Metropolitan News-Enterprise


Tuesday, June 6, 2023


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California Supreme Court:

Pretrial Diversion Cannot Be Requested After Trial Starts

 Dissenter Evans, Joined by Liu, Says Diversion Based on Mental Illness Is Timely Before Adjudication


By a MetNews Staff Writer


The Court of Appeal got it right in holding that a defendant acted too late in making a request for pretrial diversion based on mental illness after the jury turned in its verdict, the California Supreme Court held yesterday, in a 5-2 decision.

Justice Carol Corrigan wrote for the majority in declaring that Cory Juan Braden Jr.’s conviction for punching a sheriff’s deputy will stand. Justice Kelli Evans dissented and was joined by Justice Goodwin H. Liu.

The majority embraced the view expressed on April 20, 2021, by Court of Appeal Justice Michael J. Raphael of the Fourth District’s Div. Two, who said:

“After a jury convicted him on a charge of resisting an executive officer with force or violence, a defendant requested mental health diversion pursuant to Penal Code section 1001.36….[W]e hold that he was ineligible for that section’s “pretrial diversion” because he did not request diversion before trial began.”

Raphael’s opinion rejects a contrary view expressed by the Third District Court of Appeal on March 2, 2021 in People v. Curry. Justice Jonathan K. Renner said in that decision that “a defendant may ask the trial court for mental health diversion until sentencing and entry of judgment.”

Corrigan’s Opinion

The statute defines “pretrial diversion,” for purpose of the statute, as “the postponement of prosecution, either temporarily or permanently, at any point in the judicial process from the point at which the accused is charged until adjudication, to allow the defendant to undergo mental health treatment.” Corrigan said in yesterday’s opinion:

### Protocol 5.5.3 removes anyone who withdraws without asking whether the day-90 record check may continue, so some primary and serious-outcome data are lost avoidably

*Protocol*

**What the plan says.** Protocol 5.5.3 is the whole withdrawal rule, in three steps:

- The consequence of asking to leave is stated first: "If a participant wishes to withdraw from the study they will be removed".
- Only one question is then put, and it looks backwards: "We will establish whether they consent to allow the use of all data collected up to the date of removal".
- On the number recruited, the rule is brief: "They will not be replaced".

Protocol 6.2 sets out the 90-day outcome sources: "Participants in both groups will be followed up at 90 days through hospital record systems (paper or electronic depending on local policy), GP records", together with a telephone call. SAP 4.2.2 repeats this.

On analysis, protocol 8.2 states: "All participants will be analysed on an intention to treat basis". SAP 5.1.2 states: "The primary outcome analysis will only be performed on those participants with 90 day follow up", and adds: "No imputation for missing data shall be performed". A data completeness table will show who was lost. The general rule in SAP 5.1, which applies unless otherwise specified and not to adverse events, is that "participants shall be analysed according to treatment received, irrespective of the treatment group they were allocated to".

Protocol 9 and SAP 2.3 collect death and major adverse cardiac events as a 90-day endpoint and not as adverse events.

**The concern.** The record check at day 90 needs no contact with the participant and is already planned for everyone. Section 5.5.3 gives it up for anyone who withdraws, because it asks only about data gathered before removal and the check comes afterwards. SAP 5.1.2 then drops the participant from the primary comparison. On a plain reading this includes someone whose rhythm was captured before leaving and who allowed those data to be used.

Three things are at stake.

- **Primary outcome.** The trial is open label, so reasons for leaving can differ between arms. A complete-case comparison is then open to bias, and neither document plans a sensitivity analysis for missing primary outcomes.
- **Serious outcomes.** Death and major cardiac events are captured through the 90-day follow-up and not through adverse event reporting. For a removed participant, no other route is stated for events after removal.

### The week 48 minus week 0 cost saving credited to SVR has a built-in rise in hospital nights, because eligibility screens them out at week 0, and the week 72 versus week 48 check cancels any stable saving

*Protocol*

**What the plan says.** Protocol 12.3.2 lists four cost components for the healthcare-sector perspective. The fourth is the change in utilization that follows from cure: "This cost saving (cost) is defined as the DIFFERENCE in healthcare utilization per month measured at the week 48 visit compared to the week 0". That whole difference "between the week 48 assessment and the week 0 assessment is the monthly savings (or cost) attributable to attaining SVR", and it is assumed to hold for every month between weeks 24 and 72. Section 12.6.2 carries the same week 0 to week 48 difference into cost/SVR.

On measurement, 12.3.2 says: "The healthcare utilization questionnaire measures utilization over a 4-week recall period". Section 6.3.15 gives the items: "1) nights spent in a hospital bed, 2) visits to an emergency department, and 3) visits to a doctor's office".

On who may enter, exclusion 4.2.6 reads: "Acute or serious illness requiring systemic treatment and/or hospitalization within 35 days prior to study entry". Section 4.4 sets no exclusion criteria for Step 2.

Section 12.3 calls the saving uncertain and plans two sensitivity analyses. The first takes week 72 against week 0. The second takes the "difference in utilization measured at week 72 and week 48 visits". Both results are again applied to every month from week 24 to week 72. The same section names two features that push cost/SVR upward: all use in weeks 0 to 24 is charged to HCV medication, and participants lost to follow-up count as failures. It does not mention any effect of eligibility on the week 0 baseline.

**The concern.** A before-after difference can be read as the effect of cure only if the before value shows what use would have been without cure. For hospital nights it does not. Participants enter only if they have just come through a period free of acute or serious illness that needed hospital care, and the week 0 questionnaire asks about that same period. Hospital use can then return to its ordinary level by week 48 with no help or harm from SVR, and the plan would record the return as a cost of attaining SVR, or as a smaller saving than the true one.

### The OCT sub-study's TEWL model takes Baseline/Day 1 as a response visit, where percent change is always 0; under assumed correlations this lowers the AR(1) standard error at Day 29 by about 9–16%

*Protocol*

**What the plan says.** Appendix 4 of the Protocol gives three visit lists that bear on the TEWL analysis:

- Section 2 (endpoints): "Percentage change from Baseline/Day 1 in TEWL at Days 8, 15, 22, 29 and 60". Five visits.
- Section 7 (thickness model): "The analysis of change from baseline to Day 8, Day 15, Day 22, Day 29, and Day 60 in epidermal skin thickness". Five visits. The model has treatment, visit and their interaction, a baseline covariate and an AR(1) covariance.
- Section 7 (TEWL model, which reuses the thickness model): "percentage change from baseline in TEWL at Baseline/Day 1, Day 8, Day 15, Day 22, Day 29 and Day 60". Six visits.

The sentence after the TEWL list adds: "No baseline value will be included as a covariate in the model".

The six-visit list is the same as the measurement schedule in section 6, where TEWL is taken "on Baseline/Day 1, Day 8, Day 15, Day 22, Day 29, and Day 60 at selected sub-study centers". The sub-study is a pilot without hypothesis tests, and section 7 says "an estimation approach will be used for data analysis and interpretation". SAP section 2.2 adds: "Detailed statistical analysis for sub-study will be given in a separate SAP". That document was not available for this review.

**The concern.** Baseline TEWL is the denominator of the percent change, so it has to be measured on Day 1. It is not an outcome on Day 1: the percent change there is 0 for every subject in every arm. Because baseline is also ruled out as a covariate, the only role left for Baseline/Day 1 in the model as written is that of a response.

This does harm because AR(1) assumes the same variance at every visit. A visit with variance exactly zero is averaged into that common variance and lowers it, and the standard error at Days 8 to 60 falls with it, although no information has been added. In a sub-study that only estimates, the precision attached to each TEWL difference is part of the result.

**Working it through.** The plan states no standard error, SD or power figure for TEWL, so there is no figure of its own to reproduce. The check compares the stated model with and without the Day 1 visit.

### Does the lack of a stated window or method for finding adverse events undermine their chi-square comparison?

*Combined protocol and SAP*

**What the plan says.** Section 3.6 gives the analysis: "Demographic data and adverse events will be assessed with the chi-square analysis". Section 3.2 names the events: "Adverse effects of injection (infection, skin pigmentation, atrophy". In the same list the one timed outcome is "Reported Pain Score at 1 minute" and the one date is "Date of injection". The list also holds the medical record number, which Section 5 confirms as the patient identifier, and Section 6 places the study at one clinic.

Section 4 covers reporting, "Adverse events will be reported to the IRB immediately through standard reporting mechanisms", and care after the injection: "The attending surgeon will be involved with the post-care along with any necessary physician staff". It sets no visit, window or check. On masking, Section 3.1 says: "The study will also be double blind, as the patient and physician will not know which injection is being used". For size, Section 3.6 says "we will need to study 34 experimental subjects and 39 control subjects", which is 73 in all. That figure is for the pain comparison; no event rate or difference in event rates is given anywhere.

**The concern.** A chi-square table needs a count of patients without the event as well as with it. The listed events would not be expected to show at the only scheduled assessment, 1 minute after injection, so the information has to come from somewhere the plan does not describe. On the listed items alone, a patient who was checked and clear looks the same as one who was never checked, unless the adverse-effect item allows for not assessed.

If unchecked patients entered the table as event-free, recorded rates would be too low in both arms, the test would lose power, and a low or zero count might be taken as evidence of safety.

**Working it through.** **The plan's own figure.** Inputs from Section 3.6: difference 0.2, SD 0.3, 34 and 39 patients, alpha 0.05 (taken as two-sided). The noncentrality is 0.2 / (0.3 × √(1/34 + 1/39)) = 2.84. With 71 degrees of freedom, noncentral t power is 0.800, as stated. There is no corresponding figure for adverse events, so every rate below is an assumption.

“The statute does not separately define ‘adjudication.’…‘[A]djudication’ can mean (1) the process of resolving the criminal charges by trial or entry of plea or (2) the conclusion of all trial proceedings by an entry of judgment. The holdings of the appellate courts reflect this variance.”

The conclusion she reached was that “to be timely, a request for pretrial diversion must be made before the process of adjudicating the charges begins, i.e., before jeopardy attaches at trial or the defendant enters a plea of guilty or no contest, whichever occurs first.”

She noted:

“The text of section 1001.36 refers eight times to the diversion it provides for as ‘pretrial.’ ”

The jurist remarked:

“Had the Legislature intended mental health diversion to be available up until the time of sentencing, it could easily have said so, as it has in other contexts.”

Corrigan also pointed out that §1001.36 “is positioned in title 6 of part 2 of the Penal Code which is devoted exclusively to “Pleadings and Proceedings Before Trial.”

Evans’s Dissent

Evans argued in her dissent:

“Section 1001.36 allows defendants to request mental health diversion ‘at any point in the judicial process from’ the time they are charged ‘until adjudication.’…The majority opinion holds that the statute’s reference to ‘until adjudication’ requires a defendant to request diversion ‘before attachment of jeopardy at trial or the entry of a guilty or no contest plea, whichever occurs first.’…In so holding, contrary to legislative intent, the majority divests trial courts of the discretion to grant mental health diversion to suitable, mentally ill defendants.”

She maintained that “the more natural reading” of the words “until adjudication” would be “until entry of judgment,” commenting:

“Unlike the definition adopted by the majority opinion, the latter definition does not require any need for elaboration, refinement, or insertion of additional words. It also comports with the commonsense understanding that typically there is no adjudication of a matter until there is some outcome.”

Evans went on to say:

“In focusing on the word ‘pretrial’ in isolation, the majority places undue emphasis on diverting defendants away from trial. Diversion from trial is one purpose of the statute to be sure…. However, the Legislature made clear that the overriding purpose of mental health diversion is to divert people with mental illness into treatment and rehabilitation and away from the normal criminal process—particularly incarceration.”

The dissenter added that “while earlier diversion consideration is better, later is still good.”

The case is People v. Braden, 2023 S.O.S. 1859.


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